Cotton, Linen and the like March 19, 2012 – Posted in: Mondays with Mona

We have lovely weather here in Montreal today. The sun is out, it is warm – and one is tempted to put away the wooly sweaters for good. Together with the hats, cowls and mittens that have been our trusted companions for the last months. Though I have to admit we have been spoiled this year, it was not as cold, snowy and long as many Winters before.

Knitters are starting to look for the ‘cooler’ fibres, meaning cotton, linen, hemp, silk and anything that does not resemble wool and is not fuzzy. Personally, linen is one of my favourite fabric to wear in summer – next to cotton, of course. Knitting with those fibres can be a bit challenging, one has to think of the different characteristics that make them so special.

Plant based fibres

Cotton  is heavier than wool and it does not have any memory. When you stretch a woolen sweater it will go back to its original shape and size, do that with cotton and you will realize that once stretched it will only go back to its size after it is washed. The looser the knitted fabric, the more ‘expansion’ (to use a technical term) you can expect. What is very important when knitting with cotton is to knit a swatch and wash it before you measure your gauge! Cotton comes in many varieties, some of them have a bit of sheen like Cascade’s Ultra Pima, others are flat, i.e. look like your favourite cotton Tee.

Linen is made of the fibres of the flax plant and can be a bit rigid.  What is wonderful about linen is that each wash makes it softer and more supple. I have antique linen dish towels, they have been washed a lot of times and are as soft as Egyptian cotton by now. Just as with many other fibres, there are  different qualities of linen. The best is the wet spun linen, since wet fibres are stronger than dry ones and once this linen is dry it is pretty much indestructible. The length of the fibre is also important, as with wool the rule is: the longer the fibres, the better the quality of the yarn.

Hemp is made of the fiber variety of the Cannabis plant. As a crop, hemp is environmentally friendly. Like linen it can be a bit rigid but starts to soften as soon as you work with it. We have a pre-softened version at the store to make the knitting experience more enjoyable. It is very durable and hence recommendable for bags, hats and any beach cover-ups that get a lot of handling, as well as clothing, of course!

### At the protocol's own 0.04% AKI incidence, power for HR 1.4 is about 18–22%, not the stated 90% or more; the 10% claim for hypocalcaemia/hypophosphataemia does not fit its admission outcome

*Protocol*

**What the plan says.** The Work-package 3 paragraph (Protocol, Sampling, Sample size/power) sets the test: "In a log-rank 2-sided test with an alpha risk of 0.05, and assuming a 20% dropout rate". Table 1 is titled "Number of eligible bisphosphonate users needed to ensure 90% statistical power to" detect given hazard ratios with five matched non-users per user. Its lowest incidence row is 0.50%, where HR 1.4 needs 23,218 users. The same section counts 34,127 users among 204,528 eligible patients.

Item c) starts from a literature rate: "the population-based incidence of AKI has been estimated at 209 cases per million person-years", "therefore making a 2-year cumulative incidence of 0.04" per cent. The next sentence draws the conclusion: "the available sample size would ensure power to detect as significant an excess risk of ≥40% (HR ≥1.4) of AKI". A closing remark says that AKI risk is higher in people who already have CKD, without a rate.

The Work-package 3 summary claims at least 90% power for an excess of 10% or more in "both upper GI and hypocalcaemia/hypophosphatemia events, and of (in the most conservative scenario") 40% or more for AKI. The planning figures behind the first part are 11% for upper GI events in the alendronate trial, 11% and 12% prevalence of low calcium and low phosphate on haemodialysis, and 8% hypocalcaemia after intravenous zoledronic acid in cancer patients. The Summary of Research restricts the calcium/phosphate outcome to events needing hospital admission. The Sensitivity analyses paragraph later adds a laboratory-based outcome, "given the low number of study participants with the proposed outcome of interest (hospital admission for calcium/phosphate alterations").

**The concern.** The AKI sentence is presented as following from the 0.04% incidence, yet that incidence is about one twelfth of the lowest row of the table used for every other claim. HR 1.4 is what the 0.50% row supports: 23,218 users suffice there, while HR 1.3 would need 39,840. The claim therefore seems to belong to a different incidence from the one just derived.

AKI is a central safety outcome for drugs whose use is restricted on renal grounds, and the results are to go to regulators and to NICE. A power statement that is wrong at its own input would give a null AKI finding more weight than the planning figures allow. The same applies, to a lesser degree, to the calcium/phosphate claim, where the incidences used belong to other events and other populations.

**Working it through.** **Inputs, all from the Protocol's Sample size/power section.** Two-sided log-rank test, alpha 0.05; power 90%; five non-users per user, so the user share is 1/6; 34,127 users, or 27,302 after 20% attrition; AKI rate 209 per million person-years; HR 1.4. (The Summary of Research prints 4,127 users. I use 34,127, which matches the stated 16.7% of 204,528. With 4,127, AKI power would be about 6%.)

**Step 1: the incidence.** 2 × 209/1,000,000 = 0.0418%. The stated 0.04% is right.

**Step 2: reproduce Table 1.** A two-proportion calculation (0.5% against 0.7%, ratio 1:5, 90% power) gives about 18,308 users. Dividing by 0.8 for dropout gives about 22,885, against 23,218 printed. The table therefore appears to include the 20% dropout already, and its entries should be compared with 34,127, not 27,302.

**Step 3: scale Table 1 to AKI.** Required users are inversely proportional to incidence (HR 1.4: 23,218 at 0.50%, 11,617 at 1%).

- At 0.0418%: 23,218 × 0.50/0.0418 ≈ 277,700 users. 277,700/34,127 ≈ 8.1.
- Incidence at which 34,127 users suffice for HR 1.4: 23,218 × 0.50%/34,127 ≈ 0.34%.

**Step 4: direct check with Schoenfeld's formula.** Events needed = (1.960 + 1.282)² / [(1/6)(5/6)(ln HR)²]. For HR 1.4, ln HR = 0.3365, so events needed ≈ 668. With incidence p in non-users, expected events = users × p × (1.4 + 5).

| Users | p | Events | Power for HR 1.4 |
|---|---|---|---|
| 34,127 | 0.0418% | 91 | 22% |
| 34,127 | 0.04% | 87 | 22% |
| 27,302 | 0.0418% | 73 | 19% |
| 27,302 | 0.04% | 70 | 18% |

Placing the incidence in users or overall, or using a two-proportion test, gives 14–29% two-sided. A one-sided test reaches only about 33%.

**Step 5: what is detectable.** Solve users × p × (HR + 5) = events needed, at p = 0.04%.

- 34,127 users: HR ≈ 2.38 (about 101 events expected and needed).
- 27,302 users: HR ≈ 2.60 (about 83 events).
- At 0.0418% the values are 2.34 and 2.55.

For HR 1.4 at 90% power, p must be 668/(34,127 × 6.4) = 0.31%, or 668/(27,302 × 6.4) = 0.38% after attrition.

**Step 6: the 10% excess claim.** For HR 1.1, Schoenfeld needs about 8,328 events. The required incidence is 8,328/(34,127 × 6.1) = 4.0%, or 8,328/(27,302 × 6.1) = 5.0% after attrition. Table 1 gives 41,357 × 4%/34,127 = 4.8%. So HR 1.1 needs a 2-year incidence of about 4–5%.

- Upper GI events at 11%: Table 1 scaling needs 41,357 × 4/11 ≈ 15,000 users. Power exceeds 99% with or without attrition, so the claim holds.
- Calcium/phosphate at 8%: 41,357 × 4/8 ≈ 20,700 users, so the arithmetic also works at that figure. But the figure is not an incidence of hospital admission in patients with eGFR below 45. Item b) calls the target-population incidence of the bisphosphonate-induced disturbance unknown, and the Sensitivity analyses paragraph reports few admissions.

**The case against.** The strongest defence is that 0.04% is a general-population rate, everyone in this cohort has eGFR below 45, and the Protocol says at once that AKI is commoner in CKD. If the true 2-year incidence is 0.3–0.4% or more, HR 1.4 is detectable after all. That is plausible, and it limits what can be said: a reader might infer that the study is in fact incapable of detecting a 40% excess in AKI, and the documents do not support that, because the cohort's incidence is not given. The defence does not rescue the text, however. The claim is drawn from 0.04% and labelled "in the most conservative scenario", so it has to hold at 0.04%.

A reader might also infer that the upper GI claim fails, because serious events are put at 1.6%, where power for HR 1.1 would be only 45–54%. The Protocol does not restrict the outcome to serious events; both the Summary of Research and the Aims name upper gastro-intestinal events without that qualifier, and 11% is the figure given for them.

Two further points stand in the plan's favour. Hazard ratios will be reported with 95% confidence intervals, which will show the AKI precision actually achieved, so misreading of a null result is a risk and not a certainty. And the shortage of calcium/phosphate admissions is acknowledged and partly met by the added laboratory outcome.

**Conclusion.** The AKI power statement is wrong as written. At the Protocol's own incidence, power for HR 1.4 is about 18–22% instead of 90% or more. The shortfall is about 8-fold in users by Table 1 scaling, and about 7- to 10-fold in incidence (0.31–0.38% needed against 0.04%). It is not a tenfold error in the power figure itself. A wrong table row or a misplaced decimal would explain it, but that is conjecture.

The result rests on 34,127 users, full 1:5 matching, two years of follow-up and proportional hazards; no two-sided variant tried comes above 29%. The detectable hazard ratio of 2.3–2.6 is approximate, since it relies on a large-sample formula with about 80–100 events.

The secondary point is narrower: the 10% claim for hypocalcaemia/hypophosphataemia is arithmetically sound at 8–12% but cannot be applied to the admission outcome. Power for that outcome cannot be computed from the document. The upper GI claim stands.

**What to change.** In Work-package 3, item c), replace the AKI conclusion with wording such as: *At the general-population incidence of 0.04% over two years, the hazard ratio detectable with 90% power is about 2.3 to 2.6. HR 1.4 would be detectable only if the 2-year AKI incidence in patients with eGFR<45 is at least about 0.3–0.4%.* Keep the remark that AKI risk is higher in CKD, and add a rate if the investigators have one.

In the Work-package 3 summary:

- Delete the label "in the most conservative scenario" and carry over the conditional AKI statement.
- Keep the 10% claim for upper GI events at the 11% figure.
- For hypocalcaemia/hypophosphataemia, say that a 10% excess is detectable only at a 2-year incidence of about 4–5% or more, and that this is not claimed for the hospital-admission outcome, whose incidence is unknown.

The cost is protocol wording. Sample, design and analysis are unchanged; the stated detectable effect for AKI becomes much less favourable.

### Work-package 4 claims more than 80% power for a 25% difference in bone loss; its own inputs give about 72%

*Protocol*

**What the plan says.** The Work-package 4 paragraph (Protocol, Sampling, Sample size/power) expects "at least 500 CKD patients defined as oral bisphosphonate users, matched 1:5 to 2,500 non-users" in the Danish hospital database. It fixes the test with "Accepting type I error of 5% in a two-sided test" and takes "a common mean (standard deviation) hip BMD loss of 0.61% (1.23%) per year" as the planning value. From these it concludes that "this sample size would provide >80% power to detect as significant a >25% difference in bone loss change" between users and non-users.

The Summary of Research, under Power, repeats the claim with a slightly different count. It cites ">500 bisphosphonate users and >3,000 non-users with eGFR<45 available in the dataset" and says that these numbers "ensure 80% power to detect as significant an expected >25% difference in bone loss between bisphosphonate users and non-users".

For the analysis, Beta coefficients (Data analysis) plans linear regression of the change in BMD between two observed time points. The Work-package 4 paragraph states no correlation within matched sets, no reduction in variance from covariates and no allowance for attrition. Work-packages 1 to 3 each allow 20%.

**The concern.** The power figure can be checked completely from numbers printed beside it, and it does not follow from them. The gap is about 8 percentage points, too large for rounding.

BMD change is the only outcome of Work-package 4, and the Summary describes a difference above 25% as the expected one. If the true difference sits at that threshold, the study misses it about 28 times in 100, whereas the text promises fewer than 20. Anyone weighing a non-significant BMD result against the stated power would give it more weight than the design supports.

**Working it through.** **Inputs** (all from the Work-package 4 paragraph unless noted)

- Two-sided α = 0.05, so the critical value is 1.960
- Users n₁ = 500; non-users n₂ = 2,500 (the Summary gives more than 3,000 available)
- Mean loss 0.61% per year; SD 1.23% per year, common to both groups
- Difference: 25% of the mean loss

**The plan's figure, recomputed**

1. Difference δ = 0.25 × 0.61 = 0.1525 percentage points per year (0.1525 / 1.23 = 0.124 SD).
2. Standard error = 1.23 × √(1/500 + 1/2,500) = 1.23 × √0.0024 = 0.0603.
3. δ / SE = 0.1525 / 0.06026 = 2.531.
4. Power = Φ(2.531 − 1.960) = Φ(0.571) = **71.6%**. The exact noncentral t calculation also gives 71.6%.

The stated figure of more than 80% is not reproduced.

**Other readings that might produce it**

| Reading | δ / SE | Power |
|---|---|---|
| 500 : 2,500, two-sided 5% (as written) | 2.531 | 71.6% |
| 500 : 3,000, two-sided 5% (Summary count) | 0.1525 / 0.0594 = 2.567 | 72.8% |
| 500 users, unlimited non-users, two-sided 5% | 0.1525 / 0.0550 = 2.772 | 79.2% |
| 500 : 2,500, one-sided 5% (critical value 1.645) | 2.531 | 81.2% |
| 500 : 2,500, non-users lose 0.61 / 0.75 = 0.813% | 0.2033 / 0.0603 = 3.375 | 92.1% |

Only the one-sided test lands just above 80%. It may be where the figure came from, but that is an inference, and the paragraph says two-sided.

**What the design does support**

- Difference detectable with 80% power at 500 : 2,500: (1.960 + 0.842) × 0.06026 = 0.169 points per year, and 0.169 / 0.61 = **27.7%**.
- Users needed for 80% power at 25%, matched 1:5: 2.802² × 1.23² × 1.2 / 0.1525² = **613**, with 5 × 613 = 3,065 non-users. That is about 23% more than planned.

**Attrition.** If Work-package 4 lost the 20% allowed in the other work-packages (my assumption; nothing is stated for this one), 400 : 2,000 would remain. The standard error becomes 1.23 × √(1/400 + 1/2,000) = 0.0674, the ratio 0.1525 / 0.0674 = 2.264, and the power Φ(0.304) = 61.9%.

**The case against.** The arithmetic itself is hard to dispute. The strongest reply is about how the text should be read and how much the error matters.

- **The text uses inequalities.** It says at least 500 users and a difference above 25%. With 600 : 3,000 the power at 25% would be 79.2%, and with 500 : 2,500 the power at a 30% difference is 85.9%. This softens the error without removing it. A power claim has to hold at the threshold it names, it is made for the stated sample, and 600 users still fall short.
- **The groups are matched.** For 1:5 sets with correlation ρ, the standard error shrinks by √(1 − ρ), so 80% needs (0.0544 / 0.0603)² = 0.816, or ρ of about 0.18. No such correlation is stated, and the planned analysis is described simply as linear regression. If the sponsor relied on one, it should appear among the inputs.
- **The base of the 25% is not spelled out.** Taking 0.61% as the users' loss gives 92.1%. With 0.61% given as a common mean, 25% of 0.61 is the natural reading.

Animal based fibres

Silk is a natural protein fibre, won from the cocoons of silkworms or caterpillars. It comes in different varieties. Wild silk from the cocoons of caterpillars is not shiny like Mulberry silk from silkworms, and has a particular smell. Mulberry silk is glossy, very supple, yet not stretchy at all. Often silk comes in a mix with other fibres (cotton, wool).

Manmade fibres (yet based on natural materials)

Seasilk is a cellulose based fibre made with Seaweed. It has beautiful sheen, looks indeed a bit like silk and is just as soft. It only comes in combination with wool to give it a bit of body.

Viscose is made from wood pulp (wood cellulose acetate) and hence in the same class as rayon – neither synthetic nor natural. It is soft and supple and often used to make linen yarns less harsh. As a yarn it is rarely found pure.

Rayon is a manufactured regenerated cellulose fibre. It is neither truly synthetic nor natural, since it doesn’t exist in nature but is made from natural material. Like viscose it is often used as a ‘softener’.

For my part when it comes to Spring/Summer knitting I like to stay with lace, fingering, sport and DK weights. Having said as much, it is up to your personal  preference what weight you go for. Apart from the  pure versions of  the above mentioned natural fibres there are countless combinations with numerous other fibres  (natural or man made) – listing all of them is impossible.  For all of the above I highly recommend washing your swatch – the change in gauge can be a nasty surprise in the finished product, so make sure you check it out before!!

– Mona